This year, 20,000 people are expected to participate in the $1.50-a-day living challenge, in support of the 1.2 billion people who have no choice but to take that challenge every day.
Social media is playing a large role in this event. Numerous celebrities, including Ben Affleck, Tom Hiddelston and Jonah Hill are living off $1.50 a day for five days and tweeting their efforts at #LiveBelowTheLine, a campaign run by the Global Poverty Project. Hiddelston even tweeted pictures of what $7.50 a week will buy.
The challenge doesn’t officially start until April 29, but the campaign has already raised over $150,000. GPP board member Hugh Jackman started the campaign last year, raising $3 million. Internet marketing companies should watch and learn, especially when dealing with charitable and nonprofit clients and all the great causes they support.
The Internet and social media are creating a web of interconnectedness that allows disparate memes to butt heads in ways that weren’t possible before. Anything can affect anything else. In this case it’s celebrities and extreme poverty, two worlds that could not be further apart. Poverty has traditionally been swept under the rug in American society – something hidden, private, something to be ashamed of. It’s a topic that has brought an awkward chill to many a chatty dinner party.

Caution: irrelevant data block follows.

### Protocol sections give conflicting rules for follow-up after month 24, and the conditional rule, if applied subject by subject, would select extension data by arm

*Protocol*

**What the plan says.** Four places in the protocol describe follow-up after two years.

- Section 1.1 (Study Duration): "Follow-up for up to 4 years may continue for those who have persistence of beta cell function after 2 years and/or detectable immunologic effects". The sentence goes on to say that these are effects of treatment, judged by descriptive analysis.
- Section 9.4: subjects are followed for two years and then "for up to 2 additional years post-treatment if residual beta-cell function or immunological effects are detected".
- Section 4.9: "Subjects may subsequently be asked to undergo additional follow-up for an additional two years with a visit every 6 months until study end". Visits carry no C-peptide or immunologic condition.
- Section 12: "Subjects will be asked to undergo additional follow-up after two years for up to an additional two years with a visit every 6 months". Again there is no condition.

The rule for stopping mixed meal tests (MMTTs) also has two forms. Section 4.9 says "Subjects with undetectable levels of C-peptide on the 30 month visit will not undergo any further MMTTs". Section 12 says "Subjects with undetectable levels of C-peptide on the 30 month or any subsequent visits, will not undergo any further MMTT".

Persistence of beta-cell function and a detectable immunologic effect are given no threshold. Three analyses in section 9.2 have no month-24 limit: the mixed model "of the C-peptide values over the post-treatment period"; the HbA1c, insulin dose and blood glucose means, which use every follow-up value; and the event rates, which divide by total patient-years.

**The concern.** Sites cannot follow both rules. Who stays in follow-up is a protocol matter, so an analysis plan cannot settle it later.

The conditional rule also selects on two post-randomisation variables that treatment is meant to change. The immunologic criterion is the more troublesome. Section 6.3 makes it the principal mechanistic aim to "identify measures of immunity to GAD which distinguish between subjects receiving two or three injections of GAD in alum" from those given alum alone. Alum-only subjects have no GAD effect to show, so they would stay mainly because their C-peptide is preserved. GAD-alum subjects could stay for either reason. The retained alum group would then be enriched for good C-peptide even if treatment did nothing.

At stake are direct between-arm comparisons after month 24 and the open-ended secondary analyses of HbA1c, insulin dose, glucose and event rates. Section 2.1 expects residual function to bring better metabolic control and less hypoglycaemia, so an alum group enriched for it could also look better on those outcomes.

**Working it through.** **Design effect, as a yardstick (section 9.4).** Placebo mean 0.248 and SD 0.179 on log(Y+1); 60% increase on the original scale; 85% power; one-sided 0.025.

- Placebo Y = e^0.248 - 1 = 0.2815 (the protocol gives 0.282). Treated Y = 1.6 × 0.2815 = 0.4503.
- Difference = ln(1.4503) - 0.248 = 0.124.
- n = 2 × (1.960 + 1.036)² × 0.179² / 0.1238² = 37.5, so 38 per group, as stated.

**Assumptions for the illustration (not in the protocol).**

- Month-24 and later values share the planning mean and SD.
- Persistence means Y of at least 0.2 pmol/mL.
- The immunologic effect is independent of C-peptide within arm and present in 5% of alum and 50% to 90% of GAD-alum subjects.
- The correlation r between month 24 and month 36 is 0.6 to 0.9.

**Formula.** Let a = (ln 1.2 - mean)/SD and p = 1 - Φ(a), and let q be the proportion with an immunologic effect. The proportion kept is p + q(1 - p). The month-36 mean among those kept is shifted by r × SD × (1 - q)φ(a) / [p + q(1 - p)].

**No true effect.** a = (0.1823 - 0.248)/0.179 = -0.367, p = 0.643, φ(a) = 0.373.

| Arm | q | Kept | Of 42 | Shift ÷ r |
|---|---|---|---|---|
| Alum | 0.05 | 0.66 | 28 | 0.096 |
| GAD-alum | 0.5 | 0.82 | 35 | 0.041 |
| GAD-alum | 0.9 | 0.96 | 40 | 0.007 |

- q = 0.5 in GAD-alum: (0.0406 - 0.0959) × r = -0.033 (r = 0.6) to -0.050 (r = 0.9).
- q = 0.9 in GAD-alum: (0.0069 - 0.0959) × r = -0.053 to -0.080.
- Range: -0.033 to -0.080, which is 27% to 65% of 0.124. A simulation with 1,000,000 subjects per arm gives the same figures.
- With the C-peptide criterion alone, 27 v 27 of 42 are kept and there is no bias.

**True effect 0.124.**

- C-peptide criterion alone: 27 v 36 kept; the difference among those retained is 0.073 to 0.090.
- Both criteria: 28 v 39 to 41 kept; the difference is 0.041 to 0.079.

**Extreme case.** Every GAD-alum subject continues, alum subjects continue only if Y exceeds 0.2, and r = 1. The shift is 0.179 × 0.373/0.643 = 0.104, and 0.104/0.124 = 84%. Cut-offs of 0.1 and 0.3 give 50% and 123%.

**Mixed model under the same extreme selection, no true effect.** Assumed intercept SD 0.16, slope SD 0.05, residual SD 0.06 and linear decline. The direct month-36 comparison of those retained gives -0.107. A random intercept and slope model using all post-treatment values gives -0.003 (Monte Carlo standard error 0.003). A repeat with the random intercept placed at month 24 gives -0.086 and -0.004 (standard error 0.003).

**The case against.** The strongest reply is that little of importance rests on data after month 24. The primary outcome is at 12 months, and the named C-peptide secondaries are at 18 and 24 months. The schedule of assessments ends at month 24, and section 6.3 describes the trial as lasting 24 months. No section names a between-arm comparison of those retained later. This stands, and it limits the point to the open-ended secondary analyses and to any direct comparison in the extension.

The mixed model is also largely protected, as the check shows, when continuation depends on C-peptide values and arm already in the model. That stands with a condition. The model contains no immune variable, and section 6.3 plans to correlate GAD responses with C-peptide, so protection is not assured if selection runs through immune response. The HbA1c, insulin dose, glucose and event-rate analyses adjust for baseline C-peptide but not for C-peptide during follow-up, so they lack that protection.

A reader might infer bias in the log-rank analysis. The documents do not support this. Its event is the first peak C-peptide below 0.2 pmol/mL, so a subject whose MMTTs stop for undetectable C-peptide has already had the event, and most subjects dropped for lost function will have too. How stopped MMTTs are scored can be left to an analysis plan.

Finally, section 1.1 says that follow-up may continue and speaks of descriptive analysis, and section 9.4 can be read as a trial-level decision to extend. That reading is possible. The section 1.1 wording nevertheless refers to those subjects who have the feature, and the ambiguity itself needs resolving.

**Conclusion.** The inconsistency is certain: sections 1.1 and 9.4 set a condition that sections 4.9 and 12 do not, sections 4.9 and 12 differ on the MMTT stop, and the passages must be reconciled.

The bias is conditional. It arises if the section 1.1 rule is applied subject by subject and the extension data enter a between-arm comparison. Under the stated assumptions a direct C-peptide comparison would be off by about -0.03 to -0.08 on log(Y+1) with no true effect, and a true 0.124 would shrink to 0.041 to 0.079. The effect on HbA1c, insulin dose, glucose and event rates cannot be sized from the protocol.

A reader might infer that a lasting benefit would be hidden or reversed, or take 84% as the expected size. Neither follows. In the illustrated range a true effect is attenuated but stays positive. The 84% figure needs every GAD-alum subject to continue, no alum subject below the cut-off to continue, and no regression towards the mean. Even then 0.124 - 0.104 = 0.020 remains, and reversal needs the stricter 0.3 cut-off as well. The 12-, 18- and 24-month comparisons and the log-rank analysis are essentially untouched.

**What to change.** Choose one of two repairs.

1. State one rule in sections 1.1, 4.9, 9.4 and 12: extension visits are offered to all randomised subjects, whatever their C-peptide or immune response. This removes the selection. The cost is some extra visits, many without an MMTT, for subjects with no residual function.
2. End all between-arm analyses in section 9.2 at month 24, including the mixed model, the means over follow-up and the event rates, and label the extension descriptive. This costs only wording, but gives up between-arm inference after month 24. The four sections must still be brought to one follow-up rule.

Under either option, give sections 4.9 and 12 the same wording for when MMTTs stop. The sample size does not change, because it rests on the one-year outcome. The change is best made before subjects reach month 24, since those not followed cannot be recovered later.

Unfortunately, hiding problems and refusing to ask for help rarely makes them go away. But now, more people are sharing every aspect of their lives, good, bad, professional, personal – and stuff we really wish they weren’t – on platforms like Twitter and Facebook. This level of transparency can be put to work. Hollywood and the Global Poverty Project understand that. By creating the $1.50-a-day living challenge and getting famous faces and their Twitter account involved, the general public gained a new level of understanding of what it’s like to live in extreme poverty. We should all take a couple days to Live Below the Line ourselves and share the results of our efforts, since awareness and empathy are the best assets we have (next to, you know, incentive) for making people act for the good.